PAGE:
Muna Saudi was born in Amman and is one of the few female Arab artists whose artwork all consists of stone, in particular in large-scale sculptures.
Saudi was born in 1945, when Amman was just a small town surrounding water springs and fenced by ancient archaeological sites. Her childhood consisted of playing around statue remnants and engraved pillars on archaeological sites. While growing up, she spent a lot of time watching the stones, contemplating life and the world we live in, she saw the statues as living creatures and she too wanted to create something that would linger forever.
Her sculptures were produced using marble, granite, limestone and other such materials, she uses etchings in the materials to complete them and make them her own. She often engraves refined Arabic calligraphy and Arabic words.
50 years have gone by and Saudi is still inspired by the stones and still works with them.
"In my view, the stones are fragile and obedient friends, and we always have friendly dialogues," said Saudi.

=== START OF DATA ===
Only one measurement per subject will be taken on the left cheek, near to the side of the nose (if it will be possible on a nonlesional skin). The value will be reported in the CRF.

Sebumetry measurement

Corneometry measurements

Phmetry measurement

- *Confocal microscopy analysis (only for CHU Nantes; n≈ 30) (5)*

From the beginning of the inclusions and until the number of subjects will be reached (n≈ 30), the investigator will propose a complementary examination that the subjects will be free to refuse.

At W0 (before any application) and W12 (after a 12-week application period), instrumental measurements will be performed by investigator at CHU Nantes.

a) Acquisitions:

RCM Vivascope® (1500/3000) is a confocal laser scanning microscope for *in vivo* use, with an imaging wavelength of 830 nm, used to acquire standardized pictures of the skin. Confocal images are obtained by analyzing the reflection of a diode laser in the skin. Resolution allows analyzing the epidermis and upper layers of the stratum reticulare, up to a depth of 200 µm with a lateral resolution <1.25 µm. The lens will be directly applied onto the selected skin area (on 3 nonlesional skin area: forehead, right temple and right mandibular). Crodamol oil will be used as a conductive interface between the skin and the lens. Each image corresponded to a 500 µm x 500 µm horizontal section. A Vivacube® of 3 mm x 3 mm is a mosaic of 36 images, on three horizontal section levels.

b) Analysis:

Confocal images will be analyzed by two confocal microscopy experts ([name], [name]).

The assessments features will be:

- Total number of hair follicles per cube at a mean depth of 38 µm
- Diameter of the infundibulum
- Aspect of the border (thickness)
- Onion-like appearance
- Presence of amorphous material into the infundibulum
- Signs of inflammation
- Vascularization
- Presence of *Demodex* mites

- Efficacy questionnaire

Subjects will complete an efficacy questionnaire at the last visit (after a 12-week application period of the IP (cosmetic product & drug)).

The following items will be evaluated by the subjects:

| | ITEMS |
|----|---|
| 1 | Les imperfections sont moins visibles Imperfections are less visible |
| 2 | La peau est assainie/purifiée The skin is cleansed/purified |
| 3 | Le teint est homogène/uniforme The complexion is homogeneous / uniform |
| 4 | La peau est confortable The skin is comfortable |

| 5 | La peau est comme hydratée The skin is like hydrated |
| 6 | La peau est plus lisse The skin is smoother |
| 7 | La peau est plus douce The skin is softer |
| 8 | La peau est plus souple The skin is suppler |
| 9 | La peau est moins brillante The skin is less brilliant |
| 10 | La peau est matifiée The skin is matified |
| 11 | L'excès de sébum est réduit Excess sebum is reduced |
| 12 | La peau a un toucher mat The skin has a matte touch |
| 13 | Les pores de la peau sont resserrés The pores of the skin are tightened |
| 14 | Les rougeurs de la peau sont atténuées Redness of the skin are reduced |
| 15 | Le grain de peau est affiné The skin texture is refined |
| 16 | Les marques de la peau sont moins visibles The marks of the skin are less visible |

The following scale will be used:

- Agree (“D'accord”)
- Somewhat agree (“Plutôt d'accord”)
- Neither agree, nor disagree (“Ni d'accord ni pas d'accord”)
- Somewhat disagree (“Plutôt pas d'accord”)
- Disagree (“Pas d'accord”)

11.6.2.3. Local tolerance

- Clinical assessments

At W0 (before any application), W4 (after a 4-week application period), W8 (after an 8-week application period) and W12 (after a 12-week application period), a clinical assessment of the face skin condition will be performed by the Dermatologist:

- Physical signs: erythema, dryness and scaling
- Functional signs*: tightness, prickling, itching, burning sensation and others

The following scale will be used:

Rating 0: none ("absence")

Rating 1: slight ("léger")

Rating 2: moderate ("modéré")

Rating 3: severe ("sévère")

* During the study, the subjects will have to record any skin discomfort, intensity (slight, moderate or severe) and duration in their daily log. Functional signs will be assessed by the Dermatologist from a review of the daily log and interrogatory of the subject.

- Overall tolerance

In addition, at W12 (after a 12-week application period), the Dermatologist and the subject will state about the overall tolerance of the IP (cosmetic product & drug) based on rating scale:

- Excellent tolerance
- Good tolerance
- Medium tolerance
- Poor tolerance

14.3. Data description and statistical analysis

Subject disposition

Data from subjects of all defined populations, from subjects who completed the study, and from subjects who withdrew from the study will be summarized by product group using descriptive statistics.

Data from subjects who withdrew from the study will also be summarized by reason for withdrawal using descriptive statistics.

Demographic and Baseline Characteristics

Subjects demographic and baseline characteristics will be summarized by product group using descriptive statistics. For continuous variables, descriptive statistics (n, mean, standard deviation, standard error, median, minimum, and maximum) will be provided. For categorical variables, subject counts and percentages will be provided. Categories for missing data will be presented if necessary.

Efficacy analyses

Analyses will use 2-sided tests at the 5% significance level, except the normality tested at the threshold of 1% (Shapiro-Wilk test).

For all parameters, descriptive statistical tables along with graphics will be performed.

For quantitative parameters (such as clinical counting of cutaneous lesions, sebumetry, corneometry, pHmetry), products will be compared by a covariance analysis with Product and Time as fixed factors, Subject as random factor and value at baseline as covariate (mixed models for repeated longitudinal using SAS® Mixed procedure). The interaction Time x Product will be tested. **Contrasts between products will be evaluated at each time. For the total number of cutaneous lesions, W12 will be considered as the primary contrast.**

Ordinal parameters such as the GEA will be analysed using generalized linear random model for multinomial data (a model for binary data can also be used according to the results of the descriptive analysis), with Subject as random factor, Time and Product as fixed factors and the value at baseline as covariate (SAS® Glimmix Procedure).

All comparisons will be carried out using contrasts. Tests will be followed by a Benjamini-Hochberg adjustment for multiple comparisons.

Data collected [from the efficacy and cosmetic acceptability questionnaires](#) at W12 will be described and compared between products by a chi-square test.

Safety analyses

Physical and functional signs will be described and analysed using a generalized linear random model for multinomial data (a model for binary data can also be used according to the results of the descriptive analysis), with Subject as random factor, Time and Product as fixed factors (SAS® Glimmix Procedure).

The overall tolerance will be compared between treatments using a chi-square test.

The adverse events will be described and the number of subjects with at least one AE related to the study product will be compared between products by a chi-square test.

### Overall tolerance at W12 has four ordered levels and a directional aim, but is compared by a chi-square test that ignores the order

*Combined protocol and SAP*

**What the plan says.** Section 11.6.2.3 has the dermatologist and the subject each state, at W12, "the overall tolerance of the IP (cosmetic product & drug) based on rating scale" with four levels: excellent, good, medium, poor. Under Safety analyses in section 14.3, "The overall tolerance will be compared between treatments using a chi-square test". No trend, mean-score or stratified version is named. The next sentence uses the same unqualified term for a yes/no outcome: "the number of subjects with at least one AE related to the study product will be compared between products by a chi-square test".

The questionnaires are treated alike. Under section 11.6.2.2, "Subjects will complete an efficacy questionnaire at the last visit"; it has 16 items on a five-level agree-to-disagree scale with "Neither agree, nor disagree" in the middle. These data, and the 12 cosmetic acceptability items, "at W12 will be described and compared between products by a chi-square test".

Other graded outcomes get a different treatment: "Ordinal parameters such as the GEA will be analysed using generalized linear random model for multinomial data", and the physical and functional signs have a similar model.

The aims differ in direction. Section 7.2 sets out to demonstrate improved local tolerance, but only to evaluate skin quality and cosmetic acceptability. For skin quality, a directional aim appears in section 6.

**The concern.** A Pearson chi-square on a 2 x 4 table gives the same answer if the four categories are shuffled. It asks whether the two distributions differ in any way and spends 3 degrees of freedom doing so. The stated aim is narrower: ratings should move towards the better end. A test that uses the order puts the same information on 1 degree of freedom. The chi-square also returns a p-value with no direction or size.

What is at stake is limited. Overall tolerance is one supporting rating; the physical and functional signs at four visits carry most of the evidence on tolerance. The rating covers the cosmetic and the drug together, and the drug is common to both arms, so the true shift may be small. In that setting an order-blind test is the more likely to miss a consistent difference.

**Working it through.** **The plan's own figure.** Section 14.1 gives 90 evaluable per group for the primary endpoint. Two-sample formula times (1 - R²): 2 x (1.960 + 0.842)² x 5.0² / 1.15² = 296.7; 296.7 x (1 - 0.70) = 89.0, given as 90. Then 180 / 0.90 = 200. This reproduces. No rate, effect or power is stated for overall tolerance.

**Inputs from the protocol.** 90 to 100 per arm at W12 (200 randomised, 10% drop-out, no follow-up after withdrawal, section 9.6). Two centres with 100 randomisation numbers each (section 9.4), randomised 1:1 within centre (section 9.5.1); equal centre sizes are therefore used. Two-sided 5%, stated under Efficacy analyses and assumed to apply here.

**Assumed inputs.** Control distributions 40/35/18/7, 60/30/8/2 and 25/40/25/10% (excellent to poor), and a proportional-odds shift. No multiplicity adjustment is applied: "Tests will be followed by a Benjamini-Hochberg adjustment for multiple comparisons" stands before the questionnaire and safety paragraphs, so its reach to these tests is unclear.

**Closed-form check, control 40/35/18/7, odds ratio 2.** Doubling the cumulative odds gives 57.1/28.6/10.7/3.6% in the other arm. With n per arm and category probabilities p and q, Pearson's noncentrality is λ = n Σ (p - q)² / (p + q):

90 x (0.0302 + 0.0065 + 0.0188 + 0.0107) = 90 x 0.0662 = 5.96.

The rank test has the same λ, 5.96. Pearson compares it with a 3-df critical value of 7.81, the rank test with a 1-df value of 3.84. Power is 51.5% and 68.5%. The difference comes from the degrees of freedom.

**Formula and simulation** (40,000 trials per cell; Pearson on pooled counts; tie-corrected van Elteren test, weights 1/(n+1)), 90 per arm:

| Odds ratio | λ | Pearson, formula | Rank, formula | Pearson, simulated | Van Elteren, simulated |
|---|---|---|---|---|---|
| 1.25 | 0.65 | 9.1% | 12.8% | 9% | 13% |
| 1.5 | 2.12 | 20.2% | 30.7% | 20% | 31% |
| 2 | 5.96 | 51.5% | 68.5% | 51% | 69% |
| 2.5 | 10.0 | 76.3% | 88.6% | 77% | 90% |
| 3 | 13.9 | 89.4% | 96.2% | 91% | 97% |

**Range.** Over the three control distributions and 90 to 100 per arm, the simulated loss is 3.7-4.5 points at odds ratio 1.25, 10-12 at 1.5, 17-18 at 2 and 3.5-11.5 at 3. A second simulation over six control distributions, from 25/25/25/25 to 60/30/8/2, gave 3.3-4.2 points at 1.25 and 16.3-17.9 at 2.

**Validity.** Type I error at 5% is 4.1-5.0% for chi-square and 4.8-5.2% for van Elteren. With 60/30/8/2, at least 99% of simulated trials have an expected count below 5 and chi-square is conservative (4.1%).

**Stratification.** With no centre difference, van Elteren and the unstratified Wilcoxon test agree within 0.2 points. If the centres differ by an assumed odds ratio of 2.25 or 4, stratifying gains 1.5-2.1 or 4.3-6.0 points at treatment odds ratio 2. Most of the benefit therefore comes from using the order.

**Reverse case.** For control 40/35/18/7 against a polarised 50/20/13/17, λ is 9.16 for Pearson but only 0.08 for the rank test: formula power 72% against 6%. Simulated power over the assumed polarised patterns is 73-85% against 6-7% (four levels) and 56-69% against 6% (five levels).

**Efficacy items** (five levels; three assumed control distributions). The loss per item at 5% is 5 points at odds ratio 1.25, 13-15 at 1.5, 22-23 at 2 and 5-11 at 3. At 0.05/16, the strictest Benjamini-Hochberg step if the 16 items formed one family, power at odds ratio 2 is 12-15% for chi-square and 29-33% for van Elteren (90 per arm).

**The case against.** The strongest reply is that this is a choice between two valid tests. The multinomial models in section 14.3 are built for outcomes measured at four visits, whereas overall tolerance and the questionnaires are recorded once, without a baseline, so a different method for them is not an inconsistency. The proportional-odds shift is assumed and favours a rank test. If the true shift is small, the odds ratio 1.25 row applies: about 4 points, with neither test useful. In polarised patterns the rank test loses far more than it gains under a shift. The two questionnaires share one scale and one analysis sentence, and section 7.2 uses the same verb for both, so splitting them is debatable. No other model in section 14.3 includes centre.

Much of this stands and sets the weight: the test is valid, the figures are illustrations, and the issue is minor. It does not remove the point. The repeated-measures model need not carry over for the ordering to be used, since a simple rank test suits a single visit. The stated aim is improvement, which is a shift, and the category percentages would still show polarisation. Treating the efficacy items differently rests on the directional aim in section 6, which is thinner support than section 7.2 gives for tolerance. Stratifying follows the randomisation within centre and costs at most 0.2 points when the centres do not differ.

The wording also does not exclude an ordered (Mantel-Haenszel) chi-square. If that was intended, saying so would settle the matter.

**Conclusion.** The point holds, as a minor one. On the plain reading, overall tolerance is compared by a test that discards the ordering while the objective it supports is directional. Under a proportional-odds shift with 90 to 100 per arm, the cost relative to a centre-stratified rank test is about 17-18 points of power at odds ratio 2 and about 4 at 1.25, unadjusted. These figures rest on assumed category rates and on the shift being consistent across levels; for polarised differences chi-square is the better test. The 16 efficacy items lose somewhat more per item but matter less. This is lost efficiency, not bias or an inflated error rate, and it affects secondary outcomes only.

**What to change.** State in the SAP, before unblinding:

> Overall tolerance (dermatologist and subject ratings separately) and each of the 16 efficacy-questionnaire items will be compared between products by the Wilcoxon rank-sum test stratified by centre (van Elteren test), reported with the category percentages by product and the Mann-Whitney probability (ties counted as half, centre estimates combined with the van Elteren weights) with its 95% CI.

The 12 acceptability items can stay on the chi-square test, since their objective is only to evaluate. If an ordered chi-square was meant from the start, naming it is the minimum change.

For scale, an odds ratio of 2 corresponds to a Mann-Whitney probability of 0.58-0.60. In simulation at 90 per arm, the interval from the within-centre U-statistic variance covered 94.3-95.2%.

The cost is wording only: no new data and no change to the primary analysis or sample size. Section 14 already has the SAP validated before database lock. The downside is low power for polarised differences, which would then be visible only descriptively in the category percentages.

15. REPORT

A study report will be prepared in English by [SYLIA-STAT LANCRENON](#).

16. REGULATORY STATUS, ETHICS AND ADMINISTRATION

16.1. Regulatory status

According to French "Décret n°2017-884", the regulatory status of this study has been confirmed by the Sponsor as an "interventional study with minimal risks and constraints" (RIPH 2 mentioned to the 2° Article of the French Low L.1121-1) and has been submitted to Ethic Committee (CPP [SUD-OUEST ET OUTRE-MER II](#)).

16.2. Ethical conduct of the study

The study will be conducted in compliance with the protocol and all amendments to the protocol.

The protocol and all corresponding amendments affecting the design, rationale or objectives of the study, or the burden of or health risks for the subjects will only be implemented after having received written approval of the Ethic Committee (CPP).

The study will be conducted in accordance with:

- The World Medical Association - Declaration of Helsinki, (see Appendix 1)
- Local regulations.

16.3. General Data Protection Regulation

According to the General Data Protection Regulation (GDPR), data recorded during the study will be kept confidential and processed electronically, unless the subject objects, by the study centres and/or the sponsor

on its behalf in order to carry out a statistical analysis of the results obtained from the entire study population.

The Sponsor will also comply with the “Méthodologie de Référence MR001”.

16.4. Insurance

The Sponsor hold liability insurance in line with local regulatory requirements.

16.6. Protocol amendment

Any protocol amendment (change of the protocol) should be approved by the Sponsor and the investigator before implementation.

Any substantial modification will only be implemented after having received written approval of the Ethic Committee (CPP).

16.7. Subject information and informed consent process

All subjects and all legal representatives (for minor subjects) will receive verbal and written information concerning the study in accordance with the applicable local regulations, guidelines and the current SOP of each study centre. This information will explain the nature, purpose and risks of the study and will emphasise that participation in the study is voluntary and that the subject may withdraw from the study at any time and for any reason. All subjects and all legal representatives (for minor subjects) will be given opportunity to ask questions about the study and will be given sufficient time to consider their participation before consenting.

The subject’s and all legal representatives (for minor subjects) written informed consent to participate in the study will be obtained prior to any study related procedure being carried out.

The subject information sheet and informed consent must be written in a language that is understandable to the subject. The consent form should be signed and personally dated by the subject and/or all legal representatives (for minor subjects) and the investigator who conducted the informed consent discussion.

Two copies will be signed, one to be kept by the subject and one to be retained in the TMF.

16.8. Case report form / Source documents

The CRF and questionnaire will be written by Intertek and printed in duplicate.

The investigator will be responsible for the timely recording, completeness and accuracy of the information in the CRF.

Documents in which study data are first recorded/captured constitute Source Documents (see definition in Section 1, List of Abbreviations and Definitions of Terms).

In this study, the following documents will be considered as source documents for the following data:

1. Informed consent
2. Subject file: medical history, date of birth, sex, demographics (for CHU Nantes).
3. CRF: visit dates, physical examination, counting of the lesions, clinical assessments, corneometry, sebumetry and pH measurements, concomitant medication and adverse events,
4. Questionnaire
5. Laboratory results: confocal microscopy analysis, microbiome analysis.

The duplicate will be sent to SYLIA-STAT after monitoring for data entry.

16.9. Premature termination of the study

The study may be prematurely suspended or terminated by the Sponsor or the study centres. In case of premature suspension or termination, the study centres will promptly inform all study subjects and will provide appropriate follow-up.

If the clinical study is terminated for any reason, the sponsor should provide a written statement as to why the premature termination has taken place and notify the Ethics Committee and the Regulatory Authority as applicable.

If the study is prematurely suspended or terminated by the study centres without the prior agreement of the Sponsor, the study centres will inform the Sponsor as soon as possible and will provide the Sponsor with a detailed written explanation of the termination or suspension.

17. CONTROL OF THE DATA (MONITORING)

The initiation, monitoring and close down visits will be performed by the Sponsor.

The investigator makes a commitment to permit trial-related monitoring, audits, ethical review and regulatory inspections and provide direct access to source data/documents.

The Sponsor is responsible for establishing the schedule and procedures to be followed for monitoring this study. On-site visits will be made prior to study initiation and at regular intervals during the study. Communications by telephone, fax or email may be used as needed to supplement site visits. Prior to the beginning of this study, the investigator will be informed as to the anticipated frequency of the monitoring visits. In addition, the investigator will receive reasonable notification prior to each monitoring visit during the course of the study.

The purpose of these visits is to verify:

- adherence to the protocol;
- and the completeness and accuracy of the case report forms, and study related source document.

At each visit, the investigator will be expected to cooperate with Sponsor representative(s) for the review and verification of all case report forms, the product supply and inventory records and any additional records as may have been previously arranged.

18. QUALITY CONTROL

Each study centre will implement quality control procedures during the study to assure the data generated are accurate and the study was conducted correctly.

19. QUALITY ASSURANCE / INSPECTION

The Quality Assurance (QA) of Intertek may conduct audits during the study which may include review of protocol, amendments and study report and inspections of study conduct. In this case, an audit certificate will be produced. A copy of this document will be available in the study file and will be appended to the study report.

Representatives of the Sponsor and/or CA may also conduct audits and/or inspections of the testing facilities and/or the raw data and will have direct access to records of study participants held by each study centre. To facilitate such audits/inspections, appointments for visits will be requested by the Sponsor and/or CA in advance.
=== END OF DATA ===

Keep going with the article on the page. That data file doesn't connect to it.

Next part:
Saudi’s dream was always to be able to study her love of art in Paris and after a lot of obstacles set out by her father’s strict views and the very masculine mindset of surroundings, she managed to move to Paris and study at the Ecole Supérieure des Beaux Arts.
It was here that she was influenced by Brancusi and abstract works of art.
As well as her sculptures, she is also inspired by reading and writing poetry and she has also published drawings of Palestinian refugee children. She likes to support Palestine however she can and often organizes art exhibitions to raise money for the cause.
Her works can be found in Jordan, Beirut and at the Institut du Monde Arabe in Paris, as well as in her home.
"I cannot find any space in my house to walk around as it is full of tables and chairs holding my sculptures," said Saudi.
To read more and view Muna Saudi's art please follow the link: